Why there’s never been a better time to explore Antarctica
Wildlife watching, snowshoeing and overnight camping are among the things you can do on a Hurtigruten Expeditions cruise.
Antarctica has, for many people, always been one of those ‘bucket list’ destinations, but who knew there would be so much to see on a frozen continent inhabited primarily by scientists?
Part of Antarctica’s appeal is the sheer remoteness. It’s one of those places capable of providing a heightened appreciation for nature as unlike other tourism destinations, there certainly won’t be crowds to deal with.
Your sense of adventure can really be maximised with some of the possibilities available on an exploration of the Antarctic peninsula with Hurtigruten Expeditions, a Norwegian expedition line which has been navigating polar waters for more than 100 years.
And for a continent so remote, this other Great Southern Land is surprisingly accessible (with the right experts at hand), with complete travel packages providing outstanding value for money.
How do you even set foot on Antarctica?
Fully inclusive itineraries with Hurtigruten make the experience particularly easy and start with the company arranging your flights from Australia to South America, likely via Santiago or Buenos Aires.
Hurtigruten sails to Antarctica from Punta Arenas in Chile but it’s also possible to depart from the more established city of Ushuaia, just across the Beagle Channel in Argentina and colloquially known as the ‘End of the World’.
Expeditions run between October and March, as Antarctica is virtually inaccessible during winter. Departures in October and November are generally the best prices and ideal times to see penguins. December through February are the warmest months and are your best chance for whale watching and seeing seal pups.
A modern and sustainable fleet
Hurtigruten explores the frozen world each season with two state-of-the-art vessels, the MS Roald Amundsen and her sister ship, the MS Fridtjof Nansen.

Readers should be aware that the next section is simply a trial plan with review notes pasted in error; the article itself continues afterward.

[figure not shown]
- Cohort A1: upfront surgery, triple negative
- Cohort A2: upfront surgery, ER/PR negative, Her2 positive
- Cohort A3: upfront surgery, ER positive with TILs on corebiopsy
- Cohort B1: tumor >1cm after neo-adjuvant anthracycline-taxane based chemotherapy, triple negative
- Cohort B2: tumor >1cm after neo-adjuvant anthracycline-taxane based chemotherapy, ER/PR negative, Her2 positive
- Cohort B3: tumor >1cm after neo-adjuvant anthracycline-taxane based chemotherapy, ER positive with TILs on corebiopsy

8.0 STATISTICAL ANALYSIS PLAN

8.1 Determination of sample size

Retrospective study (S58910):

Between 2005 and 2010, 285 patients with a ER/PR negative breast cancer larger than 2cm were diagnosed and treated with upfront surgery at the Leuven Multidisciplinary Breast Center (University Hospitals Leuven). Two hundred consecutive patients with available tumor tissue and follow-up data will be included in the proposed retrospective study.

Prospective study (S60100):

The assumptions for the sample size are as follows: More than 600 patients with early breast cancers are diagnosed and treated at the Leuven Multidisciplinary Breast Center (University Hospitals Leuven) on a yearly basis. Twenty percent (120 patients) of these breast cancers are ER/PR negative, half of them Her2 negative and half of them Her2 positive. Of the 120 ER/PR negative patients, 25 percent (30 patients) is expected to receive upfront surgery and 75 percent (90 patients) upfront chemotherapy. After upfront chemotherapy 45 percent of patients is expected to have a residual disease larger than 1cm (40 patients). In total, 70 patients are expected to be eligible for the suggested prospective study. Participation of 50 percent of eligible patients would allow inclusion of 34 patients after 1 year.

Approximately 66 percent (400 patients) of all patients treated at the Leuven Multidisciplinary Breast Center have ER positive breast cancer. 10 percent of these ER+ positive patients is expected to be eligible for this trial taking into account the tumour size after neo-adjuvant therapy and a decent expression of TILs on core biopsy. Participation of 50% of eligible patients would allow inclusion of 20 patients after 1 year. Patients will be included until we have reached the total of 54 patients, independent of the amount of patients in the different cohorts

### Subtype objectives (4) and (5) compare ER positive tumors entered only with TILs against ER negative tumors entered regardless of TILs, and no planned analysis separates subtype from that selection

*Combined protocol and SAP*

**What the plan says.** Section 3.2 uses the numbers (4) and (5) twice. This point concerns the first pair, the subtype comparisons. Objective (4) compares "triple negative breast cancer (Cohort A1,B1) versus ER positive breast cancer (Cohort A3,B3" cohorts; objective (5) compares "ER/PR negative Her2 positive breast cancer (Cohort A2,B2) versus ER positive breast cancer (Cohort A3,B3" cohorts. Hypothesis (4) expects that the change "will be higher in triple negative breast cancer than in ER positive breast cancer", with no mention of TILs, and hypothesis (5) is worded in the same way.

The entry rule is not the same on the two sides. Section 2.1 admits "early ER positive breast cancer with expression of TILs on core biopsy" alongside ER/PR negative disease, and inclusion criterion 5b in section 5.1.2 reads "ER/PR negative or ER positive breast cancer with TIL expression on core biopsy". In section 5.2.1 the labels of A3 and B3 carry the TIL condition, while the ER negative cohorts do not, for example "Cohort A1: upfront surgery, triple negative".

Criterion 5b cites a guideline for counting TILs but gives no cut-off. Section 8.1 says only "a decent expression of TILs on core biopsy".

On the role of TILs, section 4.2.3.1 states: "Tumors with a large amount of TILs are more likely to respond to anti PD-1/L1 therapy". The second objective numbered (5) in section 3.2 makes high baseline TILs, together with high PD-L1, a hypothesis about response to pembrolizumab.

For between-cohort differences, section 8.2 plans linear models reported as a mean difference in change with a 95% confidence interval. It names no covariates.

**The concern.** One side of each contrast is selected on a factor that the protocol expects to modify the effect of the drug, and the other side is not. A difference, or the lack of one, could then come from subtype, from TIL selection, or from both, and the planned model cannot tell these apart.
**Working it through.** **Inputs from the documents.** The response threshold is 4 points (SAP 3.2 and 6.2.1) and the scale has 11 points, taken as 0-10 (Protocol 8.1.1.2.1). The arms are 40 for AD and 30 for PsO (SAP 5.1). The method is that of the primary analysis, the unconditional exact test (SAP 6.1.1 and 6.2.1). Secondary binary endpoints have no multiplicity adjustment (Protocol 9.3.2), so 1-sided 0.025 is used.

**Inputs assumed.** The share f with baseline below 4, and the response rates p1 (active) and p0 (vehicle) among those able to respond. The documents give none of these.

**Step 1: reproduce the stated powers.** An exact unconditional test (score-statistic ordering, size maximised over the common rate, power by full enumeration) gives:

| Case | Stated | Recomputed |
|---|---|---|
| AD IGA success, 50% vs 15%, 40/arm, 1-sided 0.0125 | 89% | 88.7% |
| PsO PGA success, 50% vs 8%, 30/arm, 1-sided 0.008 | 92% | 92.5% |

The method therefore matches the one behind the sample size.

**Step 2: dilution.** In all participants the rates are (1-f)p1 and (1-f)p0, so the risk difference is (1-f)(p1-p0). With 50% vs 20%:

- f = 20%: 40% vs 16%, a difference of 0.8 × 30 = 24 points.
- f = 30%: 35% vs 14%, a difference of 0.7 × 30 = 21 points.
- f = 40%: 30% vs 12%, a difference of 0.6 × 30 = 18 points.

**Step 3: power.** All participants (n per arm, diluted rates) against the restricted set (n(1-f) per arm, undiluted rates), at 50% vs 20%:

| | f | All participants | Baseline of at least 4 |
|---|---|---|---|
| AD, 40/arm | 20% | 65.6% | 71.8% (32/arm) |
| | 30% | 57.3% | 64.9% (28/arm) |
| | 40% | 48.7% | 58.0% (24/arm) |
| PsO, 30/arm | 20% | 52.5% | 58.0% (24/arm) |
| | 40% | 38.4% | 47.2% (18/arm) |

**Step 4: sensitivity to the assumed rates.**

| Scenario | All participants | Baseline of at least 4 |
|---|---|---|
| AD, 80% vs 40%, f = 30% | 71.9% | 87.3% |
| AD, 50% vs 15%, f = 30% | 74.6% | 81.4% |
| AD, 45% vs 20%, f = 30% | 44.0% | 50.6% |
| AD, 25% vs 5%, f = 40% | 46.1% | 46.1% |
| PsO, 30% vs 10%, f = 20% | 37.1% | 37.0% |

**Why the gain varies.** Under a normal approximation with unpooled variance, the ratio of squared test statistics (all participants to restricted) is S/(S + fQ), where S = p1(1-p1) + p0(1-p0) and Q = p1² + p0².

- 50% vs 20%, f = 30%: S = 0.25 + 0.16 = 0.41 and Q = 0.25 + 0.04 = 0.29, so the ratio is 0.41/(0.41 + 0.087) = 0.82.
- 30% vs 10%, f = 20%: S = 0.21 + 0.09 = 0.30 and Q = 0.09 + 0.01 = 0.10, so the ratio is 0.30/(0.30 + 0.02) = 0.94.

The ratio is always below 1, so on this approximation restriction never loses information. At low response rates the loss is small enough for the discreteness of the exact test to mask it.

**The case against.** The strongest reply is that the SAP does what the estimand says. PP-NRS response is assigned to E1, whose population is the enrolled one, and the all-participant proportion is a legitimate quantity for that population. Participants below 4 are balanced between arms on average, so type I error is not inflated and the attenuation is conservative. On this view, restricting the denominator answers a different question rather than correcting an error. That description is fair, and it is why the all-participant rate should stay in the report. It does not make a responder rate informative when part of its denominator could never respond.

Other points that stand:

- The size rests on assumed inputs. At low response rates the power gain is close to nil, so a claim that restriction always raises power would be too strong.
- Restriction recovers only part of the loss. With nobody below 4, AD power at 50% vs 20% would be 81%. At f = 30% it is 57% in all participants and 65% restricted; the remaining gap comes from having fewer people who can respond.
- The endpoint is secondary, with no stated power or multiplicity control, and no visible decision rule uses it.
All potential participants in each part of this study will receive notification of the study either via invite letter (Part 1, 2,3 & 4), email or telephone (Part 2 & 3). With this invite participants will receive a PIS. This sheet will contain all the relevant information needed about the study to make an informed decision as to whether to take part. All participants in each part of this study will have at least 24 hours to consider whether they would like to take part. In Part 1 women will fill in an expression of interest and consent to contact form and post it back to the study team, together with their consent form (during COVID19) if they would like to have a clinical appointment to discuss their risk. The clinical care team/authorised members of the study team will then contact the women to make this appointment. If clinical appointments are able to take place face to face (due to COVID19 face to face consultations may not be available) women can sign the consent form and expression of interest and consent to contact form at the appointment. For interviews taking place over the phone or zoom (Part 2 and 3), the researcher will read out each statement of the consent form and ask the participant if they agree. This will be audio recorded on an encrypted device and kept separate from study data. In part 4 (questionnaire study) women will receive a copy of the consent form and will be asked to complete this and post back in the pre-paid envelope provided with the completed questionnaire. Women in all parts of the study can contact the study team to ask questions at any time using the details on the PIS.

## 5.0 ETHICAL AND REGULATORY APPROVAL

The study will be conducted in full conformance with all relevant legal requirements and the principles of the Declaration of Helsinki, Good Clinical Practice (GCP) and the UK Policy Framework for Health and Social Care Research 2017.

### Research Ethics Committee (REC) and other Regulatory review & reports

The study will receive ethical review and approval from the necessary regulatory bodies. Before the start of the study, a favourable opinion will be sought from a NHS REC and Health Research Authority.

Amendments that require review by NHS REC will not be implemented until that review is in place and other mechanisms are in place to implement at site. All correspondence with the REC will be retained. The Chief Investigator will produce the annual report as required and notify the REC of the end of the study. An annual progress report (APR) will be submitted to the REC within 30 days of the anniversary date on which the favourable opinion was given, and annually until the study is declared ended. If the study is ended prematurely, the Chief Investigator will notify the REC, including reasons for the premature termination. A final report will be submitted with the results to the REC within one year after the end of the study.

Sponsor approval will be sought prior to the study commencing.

These hybrid vessels are powered by pure electricity with a backup diesel engine, to reduce fuel consumption and leave one of the lowest CO2 footprints in the region.
Both ships feature three restaurants; an Explorer Lounge where you can admire the views through floor-to-ceiling windows; a library, outdoor and indoor observation deck; an outdoors large hot tub, and a fitness centre with spa and sauna.
And as captivating as the views are, Antarctica is an equally intriguing land with plenty to share and to satisfy an inquisitive mind, you’ll want to visit the Science Centre.
Here you’ll find an array of interactive technology and a variety of scientific equipment to help you learn all about the continent. The Science Centre hosts a schedule of informative lectures about where you’ve just visited or are yet to go, and you can meet your Expedition Team comprising of seasoned leaders and experts at workshops on topics such as polar photography and biology.
A sense of true wilderness
Camping overnight on the Antarctic mainland is a unique immersion which forms part of many Hurtigruten expeditions.
Leaving the ship after dinner, campers head ashore to set up their tent and other gear supplied by Hurtigruten including super-warm bivy bags.
Before bed, campers may get a chance to see some penguin colonies while others can opt to stay at camp. It’s an opportunity to relate to the explorations of legendary figures from Antarctic history including Amundsen, Scott and Nordenskjold, who ventured to the South Pole more than 100 years ago.
After your night under the stars, the camp is disassembled, and the ship’s Zodiac boats return to pick you up. Back onboard the ship, you’ll enjoy a special breakfast with a debrief and a certificate of achievement marking a night that won’t be forgotten in a hurry.
Hurtigruten’s 15-day ‘All-Inclusive Highlights of Antarctica’ starts from $11,990 per person including flights from Australia. The single price takes care of all your meals, transfers between airports and hotels, all activities during the expedition and access to equipment including boots, poles and other gear to use during escorted landings.